Generally, Medicare coverage is available to disabled adults who are under the age of 65 and have received Social Security Disability Insurance (SSDI) benefits for 24 months. The 24-month waiting period for Medicare coverage begins the first month the disabled individual was entitled to a disability payment. There is an exception to the 24-month waiting period for disabled adults who have End Stage Renal Disease (ESRD) or Amyotrophic Lateral Sclerosis (ALS, also known as Lou Gehrig’s disease).
Beneficiaries with ALS/Lou Gehrig’s disease are eligible for Medicare coverage as soon as their SSDI application is approved. For individuals with ESRD, however, Medicare eligibility generally begins after three (3) months of dialysis in a dialysis facility or same month the beneficiary is admitted to a Medicare-approved hospital for a kidney transplant. Under limited circumstances, Medicare coverage for individuals with ESRD can begin as early as the first month of dialysis or two months before a kidney transplant.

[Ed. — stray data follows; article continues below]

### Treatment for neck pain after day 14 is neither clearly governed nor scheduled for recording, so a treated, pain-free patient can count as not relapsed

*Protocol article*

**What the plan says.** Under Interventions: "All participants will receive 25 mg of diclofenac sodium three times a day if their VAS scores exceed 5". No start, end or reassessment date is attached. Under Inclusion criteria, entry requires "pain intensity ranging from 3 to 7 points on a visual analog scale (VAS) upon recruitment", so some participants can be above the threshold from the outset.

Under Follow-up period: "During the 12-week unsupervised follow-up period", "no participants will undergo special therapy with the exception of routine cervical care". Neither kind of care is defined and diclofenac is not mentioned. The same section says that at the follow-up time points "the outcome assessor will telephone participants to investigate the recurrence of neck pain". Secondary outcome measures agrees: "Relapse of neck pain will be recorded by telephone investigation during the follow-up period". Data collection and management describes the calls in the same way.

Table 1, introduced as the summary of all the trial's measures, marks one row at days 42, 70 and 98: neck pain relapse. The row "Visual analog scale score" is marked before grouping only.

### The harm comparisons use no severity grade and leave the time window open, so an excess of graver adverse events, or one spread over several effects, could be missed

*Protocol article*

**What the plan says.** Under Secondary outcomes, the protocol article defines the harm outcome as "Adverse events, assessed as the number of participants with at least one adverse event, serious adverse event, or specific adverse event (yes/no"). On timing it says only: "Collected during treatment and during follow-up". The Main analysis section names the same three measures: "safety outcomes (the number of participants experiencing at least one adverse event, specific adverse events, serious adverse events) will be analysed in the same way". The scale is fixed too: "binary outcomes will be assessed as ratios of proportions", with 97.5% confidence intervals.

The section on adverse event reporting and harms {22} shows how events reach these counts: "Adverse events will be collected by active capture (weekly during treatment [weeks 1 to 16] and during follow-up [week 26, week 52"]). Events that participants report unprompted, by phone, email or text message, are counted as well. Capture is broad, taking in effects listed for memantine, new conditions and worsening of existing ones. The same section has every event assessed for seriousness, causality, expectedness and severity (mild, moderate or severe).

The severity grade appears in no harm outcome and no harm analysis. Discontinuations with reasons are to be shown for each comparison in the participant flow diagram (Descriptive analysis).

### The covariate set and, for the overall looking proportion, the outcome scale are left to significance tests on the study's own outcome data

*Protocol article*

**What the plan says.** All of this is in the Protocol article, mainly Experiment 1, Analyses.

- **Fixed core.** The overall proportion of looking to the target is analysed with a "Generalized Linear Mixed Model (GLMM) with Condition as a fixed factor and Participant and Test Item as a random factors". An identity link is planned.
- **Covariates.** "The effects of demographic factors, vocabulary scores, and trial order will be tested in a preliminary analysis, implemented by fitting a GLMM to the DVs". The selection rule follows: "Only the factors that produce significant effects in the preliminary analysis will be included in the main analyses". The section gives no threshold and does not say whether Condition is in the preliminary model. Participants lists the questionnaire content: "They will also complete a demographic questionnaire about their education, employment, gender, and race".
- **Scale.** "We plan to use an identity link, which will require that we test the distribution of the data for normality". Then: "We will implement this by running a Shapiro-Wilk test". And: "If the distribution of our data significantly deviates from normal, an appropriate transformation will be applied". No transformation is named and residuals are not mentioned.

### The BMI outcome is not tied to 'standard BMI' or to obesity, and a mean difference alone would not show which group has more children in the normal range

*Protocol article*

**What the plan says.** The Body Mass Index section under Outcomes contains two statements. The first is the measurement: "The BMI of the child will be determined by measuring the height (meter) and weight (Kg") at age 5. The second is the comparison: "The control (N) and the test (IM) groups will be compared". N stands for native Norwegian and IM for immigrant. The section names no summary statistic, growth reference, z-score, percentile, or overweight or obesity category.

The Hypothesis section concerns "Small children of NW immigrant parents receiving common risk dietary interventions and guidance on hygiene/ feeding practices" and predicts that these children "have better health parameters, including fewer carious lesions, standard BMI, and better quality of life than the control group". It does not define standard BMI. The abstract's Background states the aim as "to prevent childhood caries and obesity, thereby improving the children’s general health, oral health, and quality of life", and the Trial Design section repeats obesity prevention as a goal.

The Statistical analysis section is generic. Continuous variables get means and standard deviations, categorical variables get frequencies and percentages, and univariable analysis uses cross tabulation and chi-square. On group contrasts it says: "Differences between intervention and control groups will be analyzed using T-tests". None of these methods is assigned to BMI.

Unlike SSDI, Supplemental Security Income (SSI) does not come with Medicare coverage. This means disabled adults receiving SSI only typically do not receive Medicare coverage before age 65. However, since SSI is a need-based program, SSI recipients are usually eligible for Medicaid. Individuals who receive both SSDI and SSI may also be eligible for programs to help pay the cost of Medicare premiums, Medicare prescription drug plans, and/or prescription drug costs.